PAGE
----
Telemann 360° Journal: Telemann's "Lancaster" Cantata Explained

Telemann 360° Journal: Telemann’s “Lancaster” Cantata Explained

By Richard Stone Tonight’s The Faithful Music Master program at the American Philosophical Society in Old City (8:00, 427 Chestnut Street) is devoted to Telemann’s instrumental chamber music, with works that span the period he devoted to the genre, ca. 1700–1740. But mezzo-soprano Meg Bragle will also sing a church cantata with a special connection […]

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Telemann 360° Journal: A Token of Friendship, Perhaps?

Telemann 360° Journal: A Token of Friendship, Perhaps?

By Richard Stone The title for the orchestral program of our Telemann 360° events, Fire and Invention, quotes a letter to Telemann from an admiring contemporary composer, Johann Joachim Quantz (1697–1773), in which Quantz was explaining to Telemann why he was so fond of a certain set of unpublished pieces by Telemann that “…possess a […]

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Telemann 360° Journal: One from column A...

Telemann 360° Journal: One from column A…

By Richard Stone One of the two concertos in our Fire and Invention orchestral program might be my favorite orchestral work by Telemann. And that said, I love both. But the one I’m talking about, a concerto for multiple instruments, became my favorite for its first movement, a concerto along the lines of Bach’s Brandenburg […]

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Telemann 360° Journal: "New" Telemann, Hidden in Plain Sight

Telemann 360° Journal: “New” Telemann, Hidden in Plain Sight

By Richard Stone The set of “Entractes” that we’ll premiere in our Fire and Invention orchestral program—October 14, 8pm, at the Kimmel Center—come thanks to Dr. Steven Zohn’s detective work and his generosity. Six of the pieces in our set are previously-unknown Telemann contained from a compilation by the then-Dresden concertmaster and Telemann’s chum, Johann […]

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G.P. Telemann: Fairy Tales Do Come True

G.P. Telemann: Fairy Tales Do Come True

By Anne Schuster Hunter In Telemann’s time, the city of Dresden was something out of a fairy tale. In the upcoming show Fire and Invention: Telemann’s Showpieces for the Dresden Virtuosi, Tempesta di Mare revisits Dresden’s magic moment with its largest orchestra yet, 31 players—the same size as Dresden in one of its legendary iterations. […]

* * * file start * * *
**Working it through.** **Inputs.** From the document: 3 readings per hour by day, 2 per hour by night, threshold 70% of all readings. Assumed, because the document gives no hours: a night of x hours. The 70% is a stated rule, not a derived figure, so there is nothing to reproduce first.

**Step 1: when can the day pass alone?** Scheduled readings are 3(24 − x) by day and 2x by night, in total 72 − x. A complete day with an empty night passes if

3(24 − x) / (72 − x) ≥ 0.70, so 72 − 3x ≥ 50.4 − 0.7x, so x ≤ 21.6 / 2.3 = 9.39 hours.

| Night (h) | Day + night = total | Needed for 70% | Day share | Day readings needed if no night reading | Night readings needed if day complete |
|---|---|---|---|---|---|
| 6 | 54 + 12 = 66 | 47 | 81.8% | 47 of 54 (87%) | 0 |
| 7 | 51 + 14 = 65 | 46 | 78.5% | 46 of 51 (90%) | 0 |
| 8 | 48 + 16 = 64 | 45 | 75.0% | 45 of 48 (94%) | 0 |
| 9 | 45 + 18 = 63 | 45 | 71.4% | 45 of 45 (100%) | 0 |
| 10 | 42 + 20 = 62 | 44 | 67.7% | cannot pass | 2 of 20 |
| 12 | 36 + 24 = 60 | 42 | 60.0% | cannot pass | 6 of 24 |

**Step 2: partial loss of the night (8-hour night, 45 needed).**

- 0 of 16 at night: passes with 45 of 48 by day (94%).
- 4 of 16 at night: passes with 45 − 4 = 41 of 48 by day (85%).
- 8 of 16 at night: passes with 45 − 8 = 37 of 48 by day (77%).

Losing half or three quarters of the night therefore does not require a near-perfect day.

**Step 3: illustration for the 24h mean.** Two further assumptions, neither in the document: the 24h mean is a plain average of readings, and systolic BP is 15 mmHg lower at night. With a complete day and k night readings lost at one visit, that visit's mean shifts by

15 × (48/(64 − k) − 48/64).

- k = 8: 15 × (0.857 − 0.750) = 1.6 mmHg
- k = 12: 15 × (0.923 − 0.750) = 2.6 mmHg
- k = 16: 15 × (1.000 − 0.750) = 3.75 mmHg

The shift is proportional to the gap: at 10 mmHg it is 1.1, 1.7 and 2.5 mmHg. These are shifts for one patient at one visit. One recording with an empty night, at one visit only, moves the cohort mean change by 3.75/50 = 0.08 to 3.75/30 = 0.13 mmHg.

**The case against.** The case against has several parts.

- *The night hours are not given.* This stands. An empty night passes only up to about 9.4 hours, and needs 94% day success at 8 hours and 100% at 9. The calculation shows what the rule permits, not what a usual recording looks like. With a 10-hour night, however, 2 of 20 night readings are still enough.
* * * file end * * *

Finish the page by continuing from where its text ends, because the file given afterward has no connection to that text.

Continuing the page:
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G.P. Telemann, Getting the Music Out

G.P. Telemann, Getting the Music Out

By Anne Schuster Hunter Imagine Bach and Handel in their music rooms in Leipzig and London, sitting down, opening the fresh, clean pages of music straight off the press, and playing something new they’d just received from their good friend Georg Philipp Telemann. It’s a goosebumpy image, like in the movies when all the superheroes […]

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Telemann 360°: Philadelphia gives Telemann a rousing Birthday Celebration

Telemann 360°: Philadelphia gives Telemann a rousing Birthday Celebration

The world is throwing a grand anniversary party this year for one of the most deserving and long-overlooked artists in Baroque music, Georg Philipp Telemann. by Anne Schuster Hunter, published in the Fall 2017 print issue of Early Music America Magazine. Everyone seems to be celebrating Telemann’s 250th Deathiversary: festivals, broadcasts, exhibitions, tributes, and tours […]

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Moveable Type vs. Engraving

Moveable Type vs. Engraving

MOVEABLE TYPE The process of printing music with moveable type was similar to printing text: individual blocks of type were lined up in a row, locked together, placed in a printing press, inked and pressed onto paper. Music notation is much more complicated than text, however, with staff lines, rests, dots, beams, double-stops, lyrics, and […]

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Who was Georg Philipp Telemann?

Who was Georg Philipp Telemann?

One of the most celebrated and prolific composers of the German Baroque, his mastery of many styles and incredible ingenuity and inventiveness have brought him renewed popularity.

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Featured Musician

Featured Musician

“As an expat, I’m interested in what happens to artists’ work when they end up in different places than where they begin, and in this case, it was particularly poignant to discover and perform real masterpieces by composers who were displaced by war.”

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